- Training culture within the SMEs which is often dependent on trainer and conventional training methods; skills needed for a more independent approach and the use of new media for learning are missing. There is a lack of “long-term” vocational strategies for the staff based on deep analysis of their qualification needs – another used learning strategy in SMEs is “learning by doing”.
- SMEs managers have not enough knowledge or are not convinced of the effectiveness of eLearning. The Staff has a lack of time and motivation to test new learning methods.
- Appropriate software and contents for SMEs are missing. The major part of commercial eLearning software is modelled on the requirements of big enterprises or higher education and SMEs can not afford to pay tailor-made ones. The existing training offers in supporting specific business needs of SMEs are often inadequate and/or unattractive. A continuous cooperation between eLearning-developers, -providers (eLearning market) and SMEs which could improve this situation is missing.
At present most European SMEs act alone in facing their training problems. For future development it is necessary to strengthen cooperation with other SMEs, with large enterprises, with training providers and public institutions (e.g. Chambers of Commerce). One suitable solution for SMEs is to build communities of practice (Palloff et al., 1999; Johnson 2001; Wenger et al., 2002) to share knowledge, to apply best practices in technology-enhanced learning and to develop business-oriented models of eLearning for them. Such forms of co-operation could stimulate new experiments, new actions and new directions for learning.
The European Commission and almost all European Member States provide support in some form or other to the fostering of eLearning in SMEs, but in many countries education and training are fragmented with responsibilities in different policy areas and agencies. As a result there is a lack of integrated support services for SMEs in which learning, and in particular eLearning, is a key component in the portfolio.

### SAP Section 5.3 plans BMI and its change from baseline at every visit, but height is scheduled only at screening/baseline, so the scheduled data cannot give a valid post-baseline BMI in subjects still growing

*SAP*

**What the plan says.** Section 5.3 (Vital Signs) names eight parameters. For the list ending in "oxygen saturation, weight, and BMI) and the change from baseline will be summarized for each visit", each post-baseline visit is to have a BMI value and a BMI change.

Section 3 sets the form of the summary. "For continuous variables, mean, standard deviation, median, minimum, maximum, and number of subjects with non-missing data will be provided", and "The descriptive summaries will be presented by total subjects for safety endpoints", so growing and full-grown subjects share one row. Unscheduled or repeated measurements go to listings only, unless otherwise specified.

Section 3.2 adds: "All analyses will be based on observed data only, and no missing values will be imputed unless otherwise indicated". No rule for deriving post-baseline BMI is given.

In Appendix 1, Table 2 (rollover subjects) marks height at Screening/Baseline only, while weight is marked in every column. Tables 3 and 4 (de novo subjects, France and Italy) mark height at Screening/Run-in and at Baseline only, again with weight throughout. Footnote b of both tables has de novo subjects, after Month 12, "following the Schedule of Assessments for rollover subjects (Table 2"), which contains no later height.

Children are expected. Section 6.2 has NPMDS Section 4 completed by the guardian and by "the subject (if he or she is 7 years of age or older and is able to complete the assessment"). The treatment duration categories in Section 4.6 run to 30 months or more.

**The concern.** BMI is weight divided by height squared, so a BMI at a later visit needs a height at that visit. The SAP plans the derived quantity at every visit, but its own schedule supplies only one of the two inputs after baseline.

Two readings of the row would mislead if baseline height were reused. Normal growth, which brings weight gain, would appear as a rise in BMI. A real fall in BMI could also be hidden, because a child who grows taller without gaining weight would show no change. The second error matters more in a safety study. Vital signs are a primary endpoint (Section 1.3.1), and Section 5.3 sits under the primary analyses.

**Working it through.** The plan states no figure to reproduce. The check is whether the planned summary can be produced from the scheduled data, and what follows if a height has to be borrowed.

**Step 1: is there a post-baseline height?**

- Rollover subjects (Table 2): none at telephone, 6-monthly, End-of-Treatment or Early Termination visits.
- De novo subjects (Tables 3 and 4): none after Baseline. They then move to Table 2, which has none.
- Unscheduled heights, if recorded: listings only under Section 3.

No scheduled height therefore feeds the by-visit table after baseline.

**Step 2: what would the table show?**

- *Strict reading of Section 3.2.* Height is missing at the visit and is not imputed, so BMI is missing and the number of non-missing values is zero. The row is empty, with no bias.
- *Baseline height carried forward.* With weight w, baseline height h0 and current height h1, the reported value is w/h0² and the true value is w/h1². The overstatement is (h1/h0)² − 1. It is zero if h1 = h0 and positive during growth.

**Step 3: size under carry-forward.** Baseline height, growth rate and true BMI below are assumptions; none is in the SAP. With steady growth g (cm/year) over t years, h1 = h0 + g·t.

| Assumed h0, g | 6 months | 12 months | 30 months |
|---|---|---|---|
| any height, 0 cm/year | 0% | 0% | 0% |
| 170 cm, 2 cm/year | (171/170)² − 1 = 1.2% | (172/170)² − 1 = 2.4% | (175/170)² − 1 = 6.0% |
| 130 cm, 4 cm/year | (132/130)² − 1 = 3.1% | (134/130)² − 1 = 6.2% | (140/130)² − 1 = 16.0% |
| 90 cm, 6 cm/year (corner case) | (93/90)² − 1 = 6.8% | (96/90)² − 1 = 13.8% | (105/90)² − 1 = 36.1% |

2. Examples of training strategies for SMEs based on eLearning
Based on the results of ARIEL and other projects, the European project SIMPEL started this year within eLearning initiative (http://www.simpel-net.eu). It is aimed at improving the eLearning use in SMEs by participative development of sustainable eLearning based training strategies and models. These strategies and models will be developed and disseminated including also good practices in eLearning for SMEs. One of the activities within the project is the organization of workshops and seminars in all partner countries with representants of SMEs, eLearning developers and providers, trainers, eLearning experts, regional authorities and researchers. The first meetings were used to discuss different eLearning based training strategies and for searching ways to convince SMEs about the advantages of eLearning. The tasks for next workshops and seminars are the development and dissemination of training models for the most suitable strategies.